News Flash

County Administrative Office

Posted on: June 9, 2021

Wildfire season arrives early in Humboldt County

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With months of low rainfall and warm temperatures, another wildfire season has arrived early in Humboldt County. 

“Rainfall for the 2020-21 water year has ranged from 50-70% of normal across Humboldt County,” said Ryan Aylward, Warning Coordination Meteorologist. “This, combined with below-normal rainfall during the 2019-2020 water year, has resulted in intensifying drought conditions throughout the county and greater concerns about wildfire, particularly across the interior."

Most wildfires are started by human activity. A wildfire ignition during these extremely dry conditions, especially when firefighting resources are stretched thin, could potentially spread quickly, threatening citizens’ lives, as well as homes, schools, and businesses. Residents can do their part to prevent fires by carefully stewarding burn piles and campfires, preventing sparks caused by dragging chains, and limiting lawn mowing and equipment use to the early mornings and evenings.

“Conditions in most of Humboldt County are receptive to ignition during these hot dry months. Just one spark could ignite the catastrophic wildfire we all worry about. Remember, one less spark is one less wildfire,” said Cybelle Immitt, with the Humboldt County Fire Safe Council. “The tragic and deadly Carr Fire in the Redding area was started by sparks from a flat tire on a trailer. With more vigilance, this could have been avoided.”

It is important to prepare now to help protect your loved ones and home during wildfire season. Managing vegetation near the home, as a part of defensible space, can help reduce wildfire exposures.  It’s also essential to sign up for emergency notifications from Humboldt Alert and prepare a wildfire action plan in the event you need to evacuate.

Additionally, the odds that a home or business can survive a wildfire can be substantially improved through home hardening actions and building upgrades to resist ember, radiant heat, and direct flame contact exposures.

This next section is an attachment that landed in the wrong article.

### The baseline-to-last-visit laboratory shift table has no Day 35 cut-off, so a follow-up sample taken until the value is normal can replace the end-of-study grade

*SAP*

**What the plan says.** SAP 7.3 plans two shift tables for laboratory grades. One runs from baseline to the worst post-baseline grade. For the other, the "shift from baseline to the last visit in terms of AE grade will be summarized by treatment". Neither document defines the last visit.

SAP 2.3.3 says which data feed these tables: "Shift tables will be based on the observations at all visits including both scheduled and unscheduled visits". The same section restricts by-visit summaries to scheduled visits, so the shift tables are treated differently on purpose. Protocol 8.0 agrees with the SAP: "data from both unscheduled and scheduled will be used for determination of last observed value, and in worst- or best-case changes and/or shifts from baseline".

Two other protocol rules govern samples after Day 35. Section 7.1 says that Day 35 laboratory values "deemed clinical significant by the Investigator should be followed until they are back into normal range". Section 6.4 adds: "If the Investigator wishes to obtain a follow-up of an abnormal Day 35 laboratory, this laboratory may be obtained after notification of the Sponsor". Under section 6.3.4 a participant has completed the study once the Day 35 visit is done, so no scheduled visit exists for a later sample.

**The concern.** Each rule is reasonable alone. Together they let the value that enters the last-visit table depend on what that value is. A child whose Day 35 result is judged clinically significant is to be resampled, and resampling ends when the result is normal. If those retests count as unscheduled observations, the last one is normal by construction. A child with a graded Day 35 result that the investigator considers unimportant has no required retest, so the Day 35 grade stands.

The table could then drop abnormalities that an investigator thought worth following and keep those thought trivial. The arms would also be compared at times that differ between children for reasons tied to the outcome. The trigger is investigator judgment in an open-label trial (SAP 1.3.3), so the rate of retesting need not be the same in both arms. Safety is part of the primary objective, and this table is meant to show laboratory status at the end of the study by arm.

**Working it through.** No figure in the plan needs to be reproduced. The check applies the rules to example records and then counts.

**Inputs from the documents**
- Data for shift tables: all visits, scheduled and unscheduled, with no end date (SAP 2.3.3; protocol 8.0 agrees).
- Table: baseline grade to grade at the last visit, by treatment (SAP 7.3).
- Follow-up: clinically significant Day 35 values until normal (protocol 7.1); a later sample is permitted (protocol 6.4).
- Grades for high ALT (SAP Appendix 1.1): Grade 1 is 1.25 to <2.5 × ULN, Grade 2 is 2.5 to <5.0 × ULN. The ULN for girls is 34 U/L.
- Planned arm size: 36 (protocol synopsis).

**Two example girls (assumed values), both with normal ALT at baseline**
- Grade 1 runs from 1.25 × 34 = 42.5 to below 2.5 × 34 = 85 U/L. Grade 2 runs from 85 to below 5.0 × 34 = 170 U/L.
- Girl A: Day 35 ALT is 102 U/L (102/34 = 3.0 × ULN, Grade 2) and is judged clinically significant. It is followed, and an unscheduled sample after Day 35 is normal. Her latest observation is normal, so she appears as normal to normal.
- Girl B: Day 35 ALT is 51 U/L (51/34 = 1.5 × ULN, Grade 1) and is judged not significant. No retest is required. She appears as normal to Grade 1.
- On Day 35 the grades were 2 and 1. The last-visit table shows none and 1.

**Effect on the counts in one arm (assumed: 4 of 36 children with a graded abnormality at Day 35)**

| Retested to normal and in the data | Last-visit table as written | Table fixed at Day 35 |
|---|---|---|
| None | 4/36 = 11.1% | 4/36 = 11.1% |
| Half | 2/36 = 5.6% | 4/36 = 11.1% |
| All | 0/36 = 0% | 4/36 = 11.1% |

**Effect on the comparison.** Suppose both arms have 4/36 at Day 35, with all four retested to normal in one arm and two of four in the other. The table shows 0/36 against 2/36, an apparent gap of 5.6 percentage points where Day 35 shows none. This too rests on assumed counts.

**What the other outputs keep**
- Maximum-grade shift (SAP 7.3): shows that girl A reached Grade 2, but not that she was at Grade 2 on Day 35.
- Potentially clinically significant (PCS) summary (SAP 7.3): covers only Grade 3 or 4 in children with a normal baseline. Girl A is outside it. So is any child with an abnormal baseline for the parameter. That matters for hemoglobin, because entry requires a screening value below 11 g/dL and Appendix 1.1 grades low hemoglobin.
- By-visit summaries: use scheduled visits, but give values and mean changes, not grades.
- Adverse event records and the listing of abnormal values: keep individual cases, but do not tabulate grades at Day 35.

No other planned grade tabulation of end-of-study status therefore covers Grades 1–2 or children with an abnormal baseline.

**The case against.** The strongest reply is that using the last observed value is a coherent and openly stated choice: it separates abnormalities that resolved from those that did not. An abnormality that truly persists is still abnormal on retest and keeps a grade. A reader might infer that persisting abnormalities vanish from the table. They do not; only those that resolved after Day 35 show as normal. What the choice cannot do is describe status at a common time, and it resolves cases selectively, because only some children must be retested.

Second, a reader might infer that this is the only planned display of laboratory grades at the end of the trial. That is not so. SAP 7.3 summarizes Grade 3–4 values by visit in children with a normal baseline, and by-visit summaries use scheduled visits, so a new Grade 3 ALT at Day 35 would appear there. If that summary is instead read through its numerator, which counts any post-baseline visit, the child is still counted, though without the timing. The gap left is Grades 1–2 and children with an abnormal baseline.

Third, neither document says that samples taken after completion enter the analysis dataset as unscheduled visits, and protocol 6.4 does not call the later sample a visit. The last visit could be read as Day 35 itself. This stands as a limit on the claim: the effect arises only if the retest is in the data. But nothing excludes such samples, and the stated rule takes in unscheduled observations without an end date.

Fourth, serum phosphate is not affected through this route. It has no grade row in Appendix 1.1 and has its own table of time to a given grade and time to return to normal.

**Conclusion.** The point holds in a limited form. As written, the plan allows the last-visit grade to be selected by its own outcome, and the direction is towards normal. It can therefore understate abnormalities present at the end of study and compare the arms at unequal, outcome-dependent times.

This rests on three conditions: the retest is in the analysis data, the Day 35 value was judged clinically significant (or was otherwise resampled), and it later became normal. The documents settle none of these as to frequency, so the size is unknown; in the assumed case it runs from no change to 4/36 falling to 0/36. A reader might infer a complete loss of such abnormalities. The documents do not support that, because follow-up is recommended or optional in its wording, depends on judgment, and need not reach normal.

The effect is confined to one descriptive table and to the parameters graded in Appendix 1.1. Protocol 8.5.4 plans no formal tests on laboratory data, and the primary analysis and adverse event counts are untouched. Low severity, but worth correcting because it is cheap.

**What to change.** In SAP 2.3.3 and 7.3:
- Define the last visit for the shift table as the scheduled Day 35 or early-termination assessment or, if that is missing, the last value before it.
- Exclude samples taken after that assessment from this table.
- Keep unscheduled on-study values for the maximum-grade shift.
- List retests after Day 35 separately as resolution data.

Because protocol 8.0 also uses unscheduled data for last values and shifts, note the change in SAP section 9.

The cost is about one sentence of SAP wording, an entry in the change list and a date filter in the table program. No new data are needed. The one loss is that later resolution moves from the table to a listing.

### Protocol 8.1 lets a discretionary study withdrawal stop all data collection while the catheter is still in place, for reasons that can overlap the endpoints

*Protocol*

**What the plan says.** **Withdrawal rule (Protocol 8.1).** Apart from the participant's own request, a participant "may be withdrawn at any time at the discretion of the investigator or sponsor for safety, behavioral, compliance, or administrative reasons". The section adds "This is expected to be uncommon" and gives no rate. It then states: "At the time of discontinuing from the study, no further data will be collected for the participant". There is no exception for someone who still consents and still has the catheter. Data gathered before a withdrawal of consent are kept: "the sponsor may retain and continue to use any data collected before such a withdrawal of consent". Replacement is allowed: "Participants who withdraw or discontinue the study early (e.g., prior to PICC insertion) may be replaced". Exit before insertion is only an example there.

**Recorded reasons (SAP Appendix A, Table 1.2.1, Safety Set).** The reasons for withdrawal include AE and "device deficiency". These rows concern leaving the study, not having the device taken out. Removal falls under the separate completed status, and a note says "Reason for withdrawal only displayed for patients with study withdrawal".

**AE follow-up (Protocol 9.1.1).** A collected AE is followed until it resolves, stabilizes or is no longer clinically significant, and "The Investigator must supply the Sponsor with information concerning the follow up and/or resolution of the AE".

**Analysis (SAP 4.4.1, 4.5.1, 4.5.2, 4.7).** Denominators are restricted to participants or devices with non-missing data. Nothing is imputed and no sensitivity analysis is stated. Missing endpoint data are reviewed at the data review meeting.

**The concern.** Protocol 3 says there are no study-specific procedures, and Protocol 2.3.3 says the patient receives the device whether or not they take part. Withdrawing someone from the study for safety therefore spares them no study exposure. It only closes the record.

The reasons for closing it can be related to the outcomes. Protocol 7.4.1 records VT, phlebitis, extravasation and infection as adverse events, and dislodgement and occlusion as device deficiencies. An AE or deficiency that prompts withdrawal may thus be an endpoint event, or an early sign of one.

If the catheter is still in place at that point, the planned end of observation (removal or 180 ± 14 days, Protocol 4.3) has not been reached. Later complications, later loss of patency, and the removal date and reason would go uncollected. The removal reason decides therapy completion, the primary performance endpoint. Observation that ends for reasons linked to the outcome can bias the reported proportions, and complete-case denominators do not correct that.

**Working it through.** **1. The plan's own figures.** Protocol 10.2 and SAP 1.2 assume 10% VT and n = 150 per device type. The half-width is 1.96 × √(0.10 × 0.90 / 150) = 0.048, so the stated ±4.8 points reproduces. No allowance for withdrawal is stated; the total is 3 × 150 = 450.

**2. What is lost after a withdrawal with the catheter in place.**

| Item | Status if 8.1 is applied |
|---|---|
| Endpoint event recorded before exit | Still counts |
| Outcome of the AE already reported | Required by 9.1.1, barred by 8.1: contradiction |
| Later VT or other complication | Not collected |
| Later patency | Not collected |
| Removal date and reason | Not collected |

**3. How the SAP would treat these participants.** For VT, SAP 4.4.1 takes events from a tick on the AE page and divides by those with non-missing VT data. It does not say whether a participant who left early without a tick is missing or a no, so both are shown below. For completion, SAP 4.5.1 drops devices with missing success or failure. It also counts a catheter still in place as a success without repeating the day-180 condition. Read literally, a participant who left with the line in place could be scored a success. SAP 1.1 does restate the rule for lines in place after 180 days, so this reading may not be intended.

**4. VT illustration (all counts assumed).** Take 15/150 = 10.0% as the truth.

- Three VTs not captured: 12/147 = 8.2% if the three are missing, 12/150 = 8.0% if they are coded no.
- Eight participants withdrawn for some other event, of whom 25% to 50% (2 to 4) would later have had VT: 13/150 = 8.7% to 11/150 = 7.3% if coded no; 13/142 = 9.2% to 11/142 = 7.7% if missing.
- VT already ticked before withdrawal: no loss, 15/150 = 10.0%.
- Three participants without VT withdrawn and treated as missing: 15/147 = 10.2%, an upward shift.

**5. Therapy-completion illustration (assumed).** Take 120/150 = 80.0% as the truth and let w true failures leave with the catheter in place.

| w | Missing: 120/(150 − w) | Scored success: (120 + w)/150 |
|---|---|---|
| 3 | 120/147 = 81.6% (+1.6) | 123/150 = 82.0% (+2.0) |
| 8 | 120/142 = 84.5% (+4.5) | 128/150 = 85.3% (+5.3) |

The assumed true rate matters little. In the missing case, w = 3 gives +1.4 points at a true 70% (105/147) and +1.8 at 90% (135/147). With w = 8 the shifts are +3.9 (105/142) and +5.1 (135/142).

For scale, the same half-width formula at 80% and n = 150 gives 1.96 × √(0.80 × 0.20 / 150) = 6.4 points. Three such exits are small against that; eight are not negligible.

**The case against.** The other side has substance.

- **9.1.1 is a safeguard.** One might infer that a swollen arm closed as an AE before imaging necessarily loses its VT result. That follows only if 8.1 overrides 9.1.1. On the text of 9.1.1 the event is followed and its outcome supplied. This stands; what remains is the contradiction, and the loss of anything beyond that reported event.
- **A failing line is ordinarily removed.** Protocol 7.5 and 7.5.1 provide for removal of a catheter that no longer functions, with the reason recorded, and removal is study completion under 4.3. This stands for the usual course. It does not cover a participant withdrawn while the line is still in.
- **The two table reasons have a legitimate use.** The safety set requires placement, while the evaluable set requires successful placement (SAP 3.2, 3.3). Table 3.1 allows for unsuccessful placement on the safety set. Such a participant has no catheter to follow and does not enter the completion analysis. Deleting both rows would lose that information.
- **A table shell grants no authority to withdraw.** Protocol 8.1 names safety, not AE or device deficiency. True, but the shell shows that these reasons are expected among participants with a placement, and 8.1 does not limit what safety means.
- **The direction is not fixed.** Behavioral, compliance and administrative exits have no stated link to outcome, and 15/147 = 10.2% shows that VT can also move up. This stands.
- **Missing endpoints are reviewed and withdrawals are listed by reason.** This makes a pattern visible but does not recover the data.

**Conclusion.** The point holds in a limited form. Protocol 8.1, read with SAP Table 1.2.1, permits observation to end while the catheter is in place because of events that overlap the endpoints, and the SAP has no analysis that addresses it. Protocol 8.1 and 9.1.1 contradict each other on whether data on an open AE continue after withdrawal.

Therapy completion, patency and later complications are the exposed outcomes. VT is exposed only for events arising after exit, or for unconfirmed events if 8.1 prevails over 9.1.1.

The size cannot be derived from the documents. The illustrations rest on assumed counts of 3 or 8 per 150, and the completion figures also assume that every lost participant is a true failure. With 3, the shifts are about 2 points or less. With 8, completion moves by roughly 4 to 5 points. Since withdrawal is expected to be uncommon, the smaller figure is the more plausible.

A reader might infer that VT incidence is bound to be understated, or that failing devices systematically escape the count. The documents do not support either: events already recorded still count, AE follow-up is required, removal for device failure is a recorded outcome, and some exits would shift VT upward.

“These retrofits do not need to be costly, but they help a building survive when firefighter resources are spread thin. An ounce of prevention can help reduce wildfire exposures and save homes and lives,” stated Yana Valachovic, Forest Advisor with UC Cooperative Extension and member of the Humboldt County Fire Safe Council.  

Below are helpful resources on how to be prepared and not scared during this wildfire season. 

What you can do to prepare:
Helpful tips on how to prepare for Wildfire Season-Information on being prepared for wildfire season
Humboldt County Community Wildfire Protection Plan-Information for residents and community groups on how to prepare for the impacts of wildfire
Wildfire Preparation- Reducing fuels and creating defensible space from your residence
Preparing your Home for Wildfire-Helpful resources for homeowners in preparation for wildfire season
Fire Safety Resources-Resources on how you can better prepare yourself and your household for wildfire

Ways to be notified and stay connected during fire season:
Humboldt Alert-Receive emergency notifications about imminent threats to health and safety, such as the need to evacuate due to a wildfire, or to take other appropriate actions in the event of emergency situations.
National Weather Service-Provides current conditions, forecasts and weather warnings and advisories
Drought Monitor Conditions for California-Shows location and intensity of drought conditions across California
Humboldt County Fire Safe Council-Promotes fire-safe planning and coordination

For more information, contact:
Yana Valachovic (Wildfire preparation, home hardening, defensible space, vegetation management, fire safety resources)
Director, UC Cooperative Extension Humboldt County (Humboldt County Fire Safe Council (HCFSC) member
707-445-7351, yvala@ucanr.edu

Ryan Derby (Wildfire preparedness, Humboldt Alert, evacuation planning)
Manager, Office of Emergency Services (HCFSC member)
707-268-2500, oes@co.humboldt.ca.us

Ryan Aylward (National Weather Service, drought monitor conditions)
Warning Coordination Meteorologist, NOAA/National Weather Service Eureka
707-443-6484, ryan.aylward@noaa.gov

Cybelle Immitt (Community wildfire protection plan, preparing homes for wildfire, fire safety resources, fire safe councils and Firewise communities)
Natural Resources Planning Manager, Public Works (HCFSC member)
707-267-9542, cimmitt@co.humboldt.ca.us 

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